Rigor is creating an environment in which each student is expected to learn at high levels,
each student is supported so he or she can learn at high levels,
and each student demonstrates learning at high levels (Blackburn, 2008).

Monday, April 21, 2014

Searching by Readability Levels

I'm often asked during my workshops where teachers can find materials at different reading levels, particularly since the Common Core requires that you find texts at increasingly difficult levels.  The CCSS provide exemplars of different texts, as well as some recommended readability formulas, such as the Lexile Framework.  However, many teachers want a way to search for materials online at varying levels.  This blog post provides a step-by-step description to searching by readability level with Google.  It's certainly not linked directly to the Common Core Standards, but it is a tool that can be used to supplement your instruction.

Friday, April 18, 2014

Learning

A good teacher is also a good student.  What are you learning today?

Wednesday, April 16, 2014

Dealing with a Dominant Student

In my workshops, I'm often asked questions about classroom management.  One recent question:  "I have a student who always wants to answer.  His hand goes up first every time I ask a question, and it's becoming hard to ignore him, especially when the other students want to let him take over.  It's leading to passive learning behaviors from my other students.  What should I do?"

In that case, I would move away from typical whole group, call on one person instruction.  Too often, one student does dominate.  Instead, when you ask questions, immediately have students take a moment to think about an answer, then turn and talk to a partner.  Then, as you move around and monitor students, choose those who you would like to respond to the whole group.  This way, all students have the opportunity to demonstrate their understanding, and it encourages active learning.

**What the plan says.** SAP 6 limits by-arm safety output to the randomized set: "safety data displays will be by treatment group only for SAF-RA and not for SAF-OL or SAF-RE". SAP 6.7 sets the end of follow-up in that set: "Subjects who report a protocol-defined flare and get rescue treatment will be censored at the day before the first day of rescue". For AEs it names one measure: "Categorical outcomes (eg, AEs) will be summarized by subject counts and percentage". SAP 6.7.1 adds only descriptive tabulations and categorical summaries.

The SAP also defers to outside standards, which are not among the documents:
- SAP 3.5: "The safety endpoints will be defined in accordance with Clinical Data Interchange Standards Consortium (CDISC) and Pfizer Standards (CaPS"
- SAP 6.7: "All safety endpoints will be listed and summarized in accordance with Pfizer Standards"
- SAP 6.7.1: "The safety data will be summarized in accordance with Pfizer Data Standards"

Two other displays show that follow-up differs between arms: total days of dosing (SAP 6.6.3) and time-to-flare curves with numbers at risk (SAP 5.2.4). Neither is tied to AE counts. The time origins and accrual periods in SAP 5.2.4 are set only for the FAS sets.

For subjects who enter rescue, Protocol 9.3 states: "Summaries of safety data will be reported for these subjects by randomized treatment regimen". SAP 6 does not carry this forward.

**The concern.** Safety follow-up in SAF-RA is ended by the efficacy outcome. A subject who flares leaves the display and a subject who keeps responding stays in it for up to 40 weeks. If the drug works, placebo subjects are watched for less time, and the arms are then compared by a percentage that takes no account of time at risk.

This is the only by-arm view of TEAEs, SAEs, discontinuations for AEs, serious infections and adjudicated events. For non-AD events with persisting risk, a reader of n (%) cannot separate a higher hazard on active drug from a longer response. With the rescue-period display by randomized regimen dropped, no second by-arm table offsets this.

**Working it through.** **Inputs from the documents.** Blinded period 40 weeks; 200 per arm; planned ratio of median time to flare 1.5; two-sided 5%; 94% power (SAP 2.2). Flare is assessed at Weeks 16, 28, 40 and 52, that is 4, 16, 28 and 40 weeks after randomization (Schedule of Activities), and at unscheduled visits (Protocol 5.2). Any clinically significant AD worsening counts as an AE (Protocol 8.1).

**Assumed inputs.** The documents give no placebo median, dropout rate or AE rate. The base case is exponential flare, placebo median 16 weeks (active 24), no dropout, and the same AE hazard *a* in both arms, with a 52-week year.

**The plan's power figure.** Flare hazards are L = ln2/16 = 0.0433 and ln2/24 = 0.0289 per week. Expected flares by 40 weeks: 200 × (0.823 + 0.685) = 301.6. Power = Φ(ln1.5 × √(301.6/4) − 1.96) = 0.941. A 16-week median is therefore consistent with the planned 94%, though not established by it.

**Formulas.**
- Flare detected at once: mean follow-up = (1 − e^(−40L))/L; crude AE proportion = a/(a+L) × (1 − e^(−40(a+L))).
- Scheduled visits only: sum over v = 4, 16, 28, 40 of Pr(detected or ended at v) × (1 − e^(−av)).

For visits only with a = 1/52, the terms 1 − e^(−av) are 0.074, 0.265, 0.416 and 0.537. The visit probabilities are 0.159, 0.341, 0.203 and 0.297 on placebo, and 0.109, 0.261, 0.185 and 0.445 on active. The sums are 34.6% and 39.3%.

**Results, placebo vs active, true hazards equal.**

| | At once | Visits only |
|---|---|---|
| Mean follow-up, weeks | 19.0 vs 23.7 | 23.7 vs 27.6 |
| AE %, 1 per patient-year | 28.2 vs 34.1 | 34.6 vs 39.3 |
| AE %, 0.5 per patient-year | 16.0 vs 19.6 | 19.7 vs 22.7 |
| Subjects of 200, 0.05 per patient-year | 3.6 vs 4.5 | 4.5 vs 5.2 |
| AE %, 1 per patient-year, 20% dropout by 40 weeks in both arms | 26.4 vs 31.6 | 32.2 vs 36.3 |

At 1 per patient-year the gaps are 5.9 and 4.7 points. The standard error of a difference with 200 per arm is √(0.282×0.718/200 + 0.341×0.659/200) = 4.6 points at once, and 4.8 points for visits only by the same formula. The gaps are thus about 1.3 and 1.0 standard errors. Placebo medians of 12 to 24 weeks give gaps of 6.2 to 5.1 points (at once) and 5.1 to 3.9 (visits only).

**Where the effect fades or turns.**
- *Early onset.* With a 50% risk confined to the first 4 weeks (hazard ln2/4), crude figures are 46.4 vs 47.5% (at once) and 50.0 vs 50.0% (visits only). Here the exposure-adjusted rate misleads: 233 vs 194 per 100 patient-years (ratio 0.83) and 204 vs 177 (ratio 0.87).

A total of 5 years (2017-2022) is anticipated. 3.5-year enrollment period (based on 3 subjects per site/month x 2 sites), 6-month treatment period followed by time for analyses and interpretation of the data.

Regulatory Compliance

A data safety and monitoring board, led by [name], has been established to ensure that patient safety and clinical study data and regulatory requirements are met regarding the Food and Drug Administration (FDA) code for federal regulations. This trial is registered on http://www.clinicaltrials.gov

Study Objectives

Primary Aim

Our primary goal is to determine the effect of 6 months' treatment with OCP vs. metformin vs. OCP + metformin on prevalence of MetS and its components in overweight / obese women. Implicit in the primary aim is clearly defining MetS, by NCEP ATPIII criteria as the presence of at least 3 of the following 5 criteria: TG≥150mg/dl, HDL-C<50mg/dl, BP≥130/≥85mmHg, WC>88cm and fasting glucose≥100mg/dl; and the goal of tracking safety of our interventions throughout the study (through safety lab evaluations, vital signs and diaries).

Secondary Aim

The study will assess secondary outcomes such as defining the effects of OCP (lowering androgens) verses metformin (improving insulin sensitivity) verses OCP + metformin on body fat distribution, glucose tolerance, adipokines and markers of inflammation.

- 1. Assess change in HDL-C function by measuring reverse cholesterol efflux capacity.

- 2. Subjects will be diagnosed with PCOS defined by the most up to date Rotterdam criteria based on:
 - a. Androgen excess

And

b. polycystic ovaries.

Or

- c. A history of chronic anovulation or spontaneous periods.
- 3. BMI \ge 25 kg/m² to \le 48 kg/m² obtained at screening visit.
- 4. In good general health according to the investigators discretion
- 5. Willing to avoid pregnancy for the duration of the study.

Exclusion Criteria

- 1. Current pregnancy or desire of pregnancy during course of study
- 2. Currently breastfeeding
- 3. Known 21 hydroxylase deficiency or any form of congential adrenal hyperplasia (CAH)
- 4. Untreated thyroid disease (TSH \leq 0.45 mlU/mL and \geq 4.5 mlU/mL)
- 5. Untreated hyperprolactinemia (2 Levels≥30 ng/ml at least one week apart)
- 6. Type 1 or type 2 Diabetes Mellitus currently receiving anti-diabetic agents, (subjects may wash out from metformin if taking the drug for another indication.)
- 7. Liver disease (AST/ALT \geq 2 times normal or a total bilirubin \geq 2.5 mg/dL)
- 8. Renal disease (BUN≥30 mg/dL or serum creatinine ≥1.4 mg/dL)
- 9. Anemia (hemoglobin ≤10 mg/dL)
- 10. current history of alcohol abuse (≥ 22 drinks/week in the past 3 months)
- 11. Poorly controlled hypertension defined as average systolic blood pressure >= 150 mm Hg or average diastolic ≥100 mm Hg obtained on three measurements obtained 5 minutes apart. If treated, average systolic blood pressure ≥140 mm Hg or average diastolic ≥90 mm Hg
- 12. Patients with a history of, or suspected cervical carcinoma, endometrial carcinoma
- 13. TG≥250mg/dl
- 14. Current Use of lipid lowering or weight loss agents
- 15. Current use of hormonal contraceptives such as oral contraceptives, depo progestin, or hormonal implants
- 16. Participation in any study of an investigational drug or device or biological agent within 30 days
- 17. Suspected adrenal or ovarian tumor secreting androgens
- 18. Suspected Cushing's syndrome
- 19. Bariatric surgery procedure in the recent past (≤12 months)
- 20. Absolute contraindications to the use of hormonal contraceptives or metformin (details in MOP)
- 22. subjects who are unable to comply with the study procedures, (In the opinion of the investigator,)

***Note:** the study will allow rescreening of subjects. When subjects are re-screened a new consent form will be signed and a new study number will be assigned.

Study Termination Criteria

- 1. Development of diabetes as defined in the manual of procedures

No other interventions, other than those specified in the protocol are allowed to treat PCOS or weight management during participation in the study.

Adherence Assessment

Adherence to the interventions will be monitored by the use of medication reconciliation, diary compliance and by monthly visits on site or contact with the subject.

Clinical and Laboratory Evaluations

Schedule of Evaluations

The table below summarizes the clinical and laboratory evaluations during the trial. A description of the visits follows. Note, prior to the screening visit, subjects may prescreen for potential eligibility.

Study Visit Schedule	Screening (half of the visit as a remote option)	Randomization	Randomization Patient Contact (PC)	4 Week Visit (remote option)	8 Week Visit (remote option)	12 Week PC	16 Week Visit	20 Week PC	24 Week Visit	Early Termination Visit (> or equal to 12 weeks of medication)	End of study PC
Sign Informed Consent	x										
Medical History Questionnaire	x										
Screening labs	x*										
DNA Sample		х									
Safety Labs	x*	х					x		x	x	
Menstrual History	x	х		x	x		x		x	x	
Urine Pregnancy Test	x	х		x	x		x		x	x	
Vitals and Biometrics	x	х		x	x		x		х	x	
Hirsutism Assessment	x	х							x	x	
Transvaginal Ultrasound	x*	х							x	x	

Monday, April 14, 2014

Scaffolding Learning

One way to think about scaffolding is with a diamond.  It starts at the top with me (meaning the teacher).  You begin by modeling a lesson.  Next, we go to us.  There are two parts of this.  First is the teacher and the students (us) following guided practice.  The second part of guided practice is us, meaning students working with partners or in small groups.  Finally, the student (you) does the work independently.  As you think about how to support student learning, consider this method of instruction, guided practice, and independent practice.  

Friday, April 11, 2014

Spring Break?

Is spring break coming up for you?  I hope you'll take some time to rest and rejuvenate!

Wednesday, April 9, 2014

Technology-Based Instruction

My newest e-newsletter is out!  The topic:  Technology-Based Instruction.  To receive it, sign up using the link on the right of the page.  I resend it every day or so to make sure new participants receive it. 

Monday, April 7, 2014

Three Ways to Deal with Behavior Problems


A new teacher asked me, "How can I deal with a student who chronically misbehaves?  He interferes with the learning of other students."
There are three suggestions I gave her.  First, redirect the other students' attentions from this student.  I immediately put my students into a pair-share so I could deal with the individual student.  Next, try to find the root of the problem.  The misbehavior is caused by something--is it a need for attention?  Is it a way to cover-up a lack of success in the classroom?  Until we deal with the cause, the misbehavior will continue.  Finally, find a strategy that will stop the behavior.  That may mean moving the student to an isolated spot near your desk, using a positive behavior intervention plan (positive is always better than negative), or asking for help from an administrator.  Ultimately, misbehavior is a symptom.  Do your best to understand what is going on, then take appropriate steps from there.